Innovative thorium based fuel system means a tank of fuel lasts a century.

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An engine being developed in the US could result in cars that run for 100 years on just a single fuel fill-up. Connecticut-based Laser Power Systems is building the turbine engine and electric generator tied to a laser using thorium – a naturally-occurring mildly radioactive element that is one of the densest materials on the planet.

The density means it’s highly efficient in producing huge amounts of heat. One gram of the thorium delivers more energy than 28,000 litres of petrol, and about eight grams could power the car’s engine for 100 years.

And the research and development isn’t just aimed at resulting in some sort of sci-fi one-off concept car. Laser Power Systems intends to put the engine into mass-production, and sees a future in which the thorium turbine could power a huge number of the one billion cars on the world’s roads — massively reducing emissions.

The latest version of the engine weighs around 250kg — about the weight of an old-school iron block V8 — and is small enough to fit under the bonnet of most cars.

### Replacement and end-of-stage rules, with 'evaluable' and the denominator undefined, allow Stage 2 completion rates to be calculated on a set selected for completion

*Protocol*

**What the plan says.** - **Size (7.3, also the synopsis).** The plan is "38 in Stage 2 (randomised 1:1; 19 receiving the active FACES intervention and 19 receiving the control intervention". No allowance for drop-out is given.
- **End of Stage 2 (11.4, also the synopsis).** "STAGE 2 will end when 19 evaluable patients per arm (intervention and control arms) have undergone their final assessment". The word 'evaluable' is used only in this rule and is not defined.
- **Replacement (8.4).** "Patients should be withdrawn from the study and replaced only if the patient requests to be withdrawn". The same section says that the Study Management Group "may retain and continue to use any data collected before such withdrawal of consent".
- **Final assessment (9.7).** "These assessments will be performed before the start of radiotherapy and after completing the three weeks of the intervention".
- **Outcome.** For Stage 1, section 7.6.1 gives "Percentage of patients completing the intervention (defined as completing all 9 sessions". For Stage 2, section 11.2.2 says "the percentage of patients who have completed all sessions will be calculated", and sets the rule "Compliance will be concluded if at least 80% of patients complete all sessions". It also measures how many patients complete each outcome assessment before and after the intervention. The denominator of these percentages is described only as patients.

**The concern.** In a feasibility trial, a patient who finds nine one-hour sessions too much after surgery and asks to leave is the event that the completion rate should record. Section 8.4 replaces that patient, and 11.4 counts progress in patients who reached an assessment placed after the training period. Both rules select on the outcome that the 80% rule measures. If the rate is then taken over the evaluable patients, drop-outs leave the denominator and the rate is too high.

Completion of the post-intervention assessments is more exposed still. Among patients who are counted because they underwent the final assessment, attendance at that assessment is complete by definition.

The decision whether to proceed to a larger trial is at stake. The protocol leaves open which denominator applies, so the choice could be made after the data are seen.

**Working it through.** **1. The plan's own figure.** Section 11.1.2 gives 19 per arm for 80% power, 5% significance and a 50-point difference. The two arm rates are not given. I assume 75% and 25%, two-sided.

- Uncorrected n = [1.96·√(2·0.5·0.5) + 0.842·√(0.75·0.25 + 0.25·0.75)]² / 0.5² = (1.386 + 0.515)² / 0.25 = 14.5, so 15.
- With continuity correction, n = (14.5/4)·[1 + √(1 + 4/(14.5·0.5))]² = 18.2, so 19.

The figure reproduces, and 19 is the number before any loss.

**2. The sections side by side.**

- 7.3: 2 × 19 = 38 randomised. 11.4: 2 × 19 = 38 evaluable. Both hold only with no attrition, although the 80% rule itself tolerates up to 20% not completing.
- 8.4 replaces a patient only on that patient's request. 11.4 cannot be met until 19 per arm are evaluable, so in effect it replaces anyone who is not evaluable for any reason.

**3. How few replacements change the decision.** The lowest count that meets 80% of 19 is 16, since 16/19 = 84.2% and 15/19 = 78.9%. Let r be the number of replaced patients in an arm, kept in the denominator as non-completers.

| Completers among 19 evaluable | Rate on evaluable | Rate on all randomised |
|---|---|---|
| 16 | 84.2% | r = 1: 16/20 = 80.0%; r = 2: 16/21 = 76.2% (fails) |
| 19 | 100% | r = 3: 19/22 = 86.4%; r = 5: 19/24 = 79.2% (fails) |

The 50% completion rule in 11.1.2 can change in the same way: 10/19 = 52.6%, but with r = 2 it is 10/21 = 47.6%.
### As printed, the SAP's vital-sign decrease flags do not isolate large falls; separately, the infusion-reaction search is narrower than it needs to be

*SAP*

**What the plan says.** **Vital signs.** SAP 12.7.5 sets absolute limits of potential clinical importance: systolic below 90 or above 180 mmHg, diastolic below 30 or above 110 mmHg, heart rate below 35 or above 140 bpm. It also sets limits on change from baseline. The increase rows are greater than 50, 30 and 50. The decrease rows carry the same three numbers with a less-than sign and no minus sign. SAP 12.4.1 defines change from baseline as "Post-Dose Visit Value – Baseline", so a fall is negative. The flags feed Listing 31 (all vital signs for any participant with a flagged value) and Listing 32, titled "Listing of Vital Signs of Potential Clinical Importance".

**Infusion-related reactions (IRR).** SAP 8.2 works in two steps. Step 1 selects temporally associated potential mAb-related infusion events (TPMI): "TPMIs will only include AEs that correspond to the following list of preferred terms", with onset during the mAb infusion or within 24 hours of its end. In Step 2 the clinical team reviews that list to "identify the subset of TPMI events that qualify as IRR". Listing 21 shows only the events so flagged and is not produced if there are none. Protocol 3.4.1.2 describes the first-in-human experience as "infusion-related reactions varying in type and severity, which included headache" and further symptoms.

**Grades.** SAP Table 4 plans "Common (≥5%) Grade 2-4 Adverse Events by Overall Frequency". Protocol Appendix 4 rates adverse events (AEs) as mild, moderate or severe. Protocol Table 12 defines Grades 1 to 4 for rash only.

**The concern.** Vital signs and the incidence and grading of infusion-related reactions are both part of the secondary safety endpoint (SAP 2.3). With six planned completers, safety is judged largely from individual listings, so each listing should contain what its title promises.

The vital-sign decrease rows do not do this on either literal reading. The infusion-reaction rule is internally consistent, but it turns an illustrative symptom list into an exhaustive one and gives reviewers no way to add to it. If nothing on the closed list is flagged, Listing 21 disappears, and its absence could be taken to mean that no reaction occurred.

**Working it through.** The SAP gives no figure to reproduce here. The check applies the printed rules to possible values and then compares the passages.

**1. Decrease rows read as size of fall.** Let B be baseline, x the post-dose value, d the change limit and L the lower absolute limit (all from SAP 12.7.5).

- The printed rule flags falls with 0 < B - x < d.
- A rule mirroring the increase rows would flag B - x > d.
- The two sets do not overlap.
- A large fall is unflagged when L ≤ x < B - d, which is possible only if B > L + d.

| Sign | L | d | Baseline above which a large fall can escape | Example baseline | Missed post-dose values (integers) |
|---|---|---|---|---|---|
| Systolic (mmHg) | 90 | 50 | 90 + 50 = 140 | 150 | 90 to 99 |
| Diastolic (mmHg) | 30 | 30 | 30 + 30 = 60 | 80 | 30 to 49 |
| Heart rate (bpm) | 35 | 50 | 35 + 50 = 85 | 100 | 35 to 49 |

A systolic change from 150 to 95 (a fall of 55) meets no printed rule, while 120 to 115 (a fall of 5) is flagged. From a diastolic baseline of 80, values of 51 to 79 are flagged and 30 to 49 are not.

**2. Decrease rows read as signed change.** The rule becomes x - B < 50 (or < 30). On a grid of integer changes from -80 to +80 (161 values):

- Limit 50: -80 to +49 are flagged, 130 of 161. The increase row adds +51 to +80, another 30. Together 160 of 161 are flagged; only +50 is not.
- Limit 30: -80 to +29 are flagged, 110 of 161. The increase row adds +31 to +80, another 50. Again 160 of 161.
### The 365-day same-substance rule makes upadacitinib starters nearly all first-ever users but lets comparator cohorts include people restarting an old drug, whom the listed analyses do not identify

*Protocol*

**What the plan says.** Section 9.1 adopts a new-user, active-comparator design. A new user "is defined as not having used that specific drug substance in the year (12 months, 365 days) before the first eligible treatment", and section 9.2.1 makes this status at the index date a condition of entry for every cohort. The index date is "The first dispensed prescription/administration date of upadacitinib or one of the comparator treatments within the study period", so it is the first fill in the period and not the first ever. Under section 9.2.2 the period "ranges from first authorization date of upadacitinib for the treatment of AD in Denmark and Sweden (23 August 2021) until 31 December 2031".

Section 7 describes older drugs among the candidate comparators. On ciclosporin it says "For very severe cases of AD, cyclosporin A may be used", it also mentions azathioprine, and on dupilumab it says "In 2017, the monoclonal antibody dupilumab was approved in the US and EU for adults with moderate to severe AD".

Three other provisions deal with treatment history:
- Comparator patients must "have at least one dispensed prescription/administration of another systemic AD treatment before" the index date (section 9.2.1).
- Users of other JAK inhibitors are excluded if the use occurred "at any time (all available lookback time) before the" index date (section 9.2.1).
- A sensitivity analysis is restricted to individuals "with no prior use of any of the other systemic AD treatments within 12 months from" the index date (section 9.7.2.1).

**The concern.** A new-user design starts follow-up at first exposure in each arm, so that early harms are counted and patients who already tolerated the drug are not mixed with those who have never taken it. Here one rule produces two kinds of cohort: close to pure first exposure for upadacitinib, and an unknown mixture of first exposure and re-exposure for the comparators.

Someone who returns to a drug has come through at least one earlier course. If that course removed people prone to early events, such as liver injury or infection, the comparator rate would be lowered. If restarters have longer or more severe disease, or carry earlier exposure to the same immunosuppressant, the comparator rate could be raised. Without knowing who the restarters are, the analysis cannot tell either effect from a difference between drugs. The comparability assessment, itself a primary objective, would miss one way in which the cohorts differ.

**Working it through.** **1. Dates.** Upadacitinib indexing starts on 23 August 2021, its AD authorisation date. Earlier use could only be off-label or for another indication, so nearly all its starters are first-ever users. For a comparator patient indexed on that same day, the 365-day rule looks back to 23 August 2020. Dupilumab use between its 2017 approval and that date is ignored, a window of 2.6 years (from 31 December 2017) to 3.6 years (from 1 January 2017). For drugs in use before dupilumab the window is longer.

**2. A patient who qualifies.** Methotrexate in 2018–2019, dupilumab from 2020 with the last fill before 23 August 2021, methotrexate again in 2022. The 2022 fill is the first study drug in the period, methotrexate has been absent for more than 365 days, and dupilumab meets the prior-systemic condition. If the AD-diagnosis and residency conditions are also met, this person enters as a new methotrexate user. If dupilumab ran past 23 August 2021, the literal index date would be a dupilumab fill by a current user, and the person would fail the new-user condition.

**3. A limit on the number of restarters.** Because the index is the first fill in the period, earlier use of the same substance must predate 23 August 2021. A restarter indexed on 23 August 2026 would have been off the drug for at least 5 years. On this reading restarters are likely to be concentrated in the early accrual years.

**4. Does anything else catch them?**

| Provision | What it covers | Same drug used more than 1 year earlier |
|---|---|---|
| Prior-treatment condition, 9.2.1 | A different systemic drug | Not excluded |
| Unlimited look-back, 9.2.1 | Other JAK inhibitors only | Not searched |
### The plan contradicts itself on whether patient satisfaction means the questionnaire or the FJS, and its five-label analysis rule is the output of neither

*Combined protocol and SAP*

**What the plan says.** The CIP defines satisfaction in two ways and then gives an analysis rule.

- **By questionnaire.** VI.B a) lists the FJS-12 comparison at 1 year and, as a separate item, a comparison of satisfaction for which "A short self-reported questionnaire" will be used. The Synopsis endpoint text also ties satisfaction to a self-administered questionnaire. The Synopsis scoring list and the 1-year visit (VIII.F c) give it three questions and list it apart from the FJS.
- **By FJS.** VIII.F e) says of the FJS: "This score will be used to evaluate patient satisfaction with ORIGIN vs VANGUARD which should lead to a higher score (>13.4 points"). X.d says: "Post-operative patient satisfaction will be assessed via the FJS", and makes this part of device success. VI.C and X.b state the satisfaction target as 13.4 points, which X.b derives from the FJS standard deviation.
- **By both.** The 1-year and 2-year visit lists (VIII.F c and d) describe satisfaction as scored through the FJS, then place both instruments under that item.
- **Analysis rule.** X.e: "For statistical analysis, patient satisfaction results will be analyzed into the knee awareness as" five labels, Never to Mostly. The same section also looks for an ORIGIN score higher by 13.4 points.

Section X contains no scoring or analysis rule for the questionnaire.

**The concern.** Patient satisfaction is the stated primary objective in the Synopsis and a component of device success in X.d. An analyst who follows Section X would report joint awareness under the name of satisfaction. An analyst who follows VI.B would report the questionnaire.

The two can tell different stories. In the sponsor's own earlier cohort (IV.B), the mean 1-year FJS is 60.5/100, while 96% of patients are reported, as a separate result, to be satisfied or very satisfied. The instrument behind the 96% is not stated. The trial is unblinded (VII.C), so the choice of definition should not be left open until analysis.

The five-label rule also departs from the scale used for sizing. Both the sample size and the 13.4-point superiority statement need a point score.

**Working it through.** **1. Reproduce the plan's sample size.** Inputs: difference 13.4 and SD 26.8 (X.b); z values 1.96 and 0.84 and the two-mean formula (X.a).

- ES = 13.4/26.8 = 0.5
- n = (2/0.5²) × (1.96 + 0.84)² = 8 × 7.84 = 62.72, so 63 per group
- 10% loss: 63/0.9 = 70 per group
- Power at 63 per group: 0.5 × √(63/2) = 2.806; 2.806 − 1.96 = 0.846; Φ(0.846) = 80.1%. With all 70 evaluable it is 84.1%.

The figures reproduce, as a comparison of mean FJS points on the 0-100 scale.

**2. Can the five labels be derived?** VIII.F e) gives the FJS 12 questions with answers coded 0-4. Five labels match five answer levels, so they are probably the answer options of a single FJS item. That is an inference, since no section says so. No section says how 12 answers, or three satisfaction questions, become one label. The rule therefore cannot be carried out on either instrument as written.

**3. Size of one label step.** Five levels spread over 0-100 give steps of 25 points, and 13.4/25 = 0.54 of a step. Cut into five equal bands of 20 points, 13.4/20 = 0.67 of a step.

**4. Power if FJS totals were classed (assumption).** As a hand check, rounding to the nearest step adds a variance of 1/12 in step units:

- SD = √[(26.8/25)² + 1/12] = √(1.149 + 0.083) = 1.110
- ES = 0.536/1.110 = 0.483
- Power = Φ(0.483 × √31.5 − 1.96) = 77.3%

This isn’t the first time thorium has been touted as a car fuel, with the Cadillac World Thorium Fuel concept — or Cadillac WTF, as it quickly became known — unveiled by General Motors at the 2009 Detroit motor show to promote Caddy’s centenary.

To celebrate the landmark, the WTF also boasted a 100-year refill span¬† and the same period of time maintenance-free on all its systems, although the ‘tyres’¬† (actually six integrated wheels at each corner) were said to need adjustment every five years or so. However the claims were theoretical, and the concept never reached the working prototype stage.

Laser Power Systems wants to take the technology to the production line, and already sounds optimistic, with their website enthusiastically promising the prospect of unlimited emissions-free power, a new era in sustainable green technologies — and even revitalisation of the US economy. You can probably take some of that with a grain of salt, but it sounds like a grain of thorium might just take you further.


Henry Sapiecha

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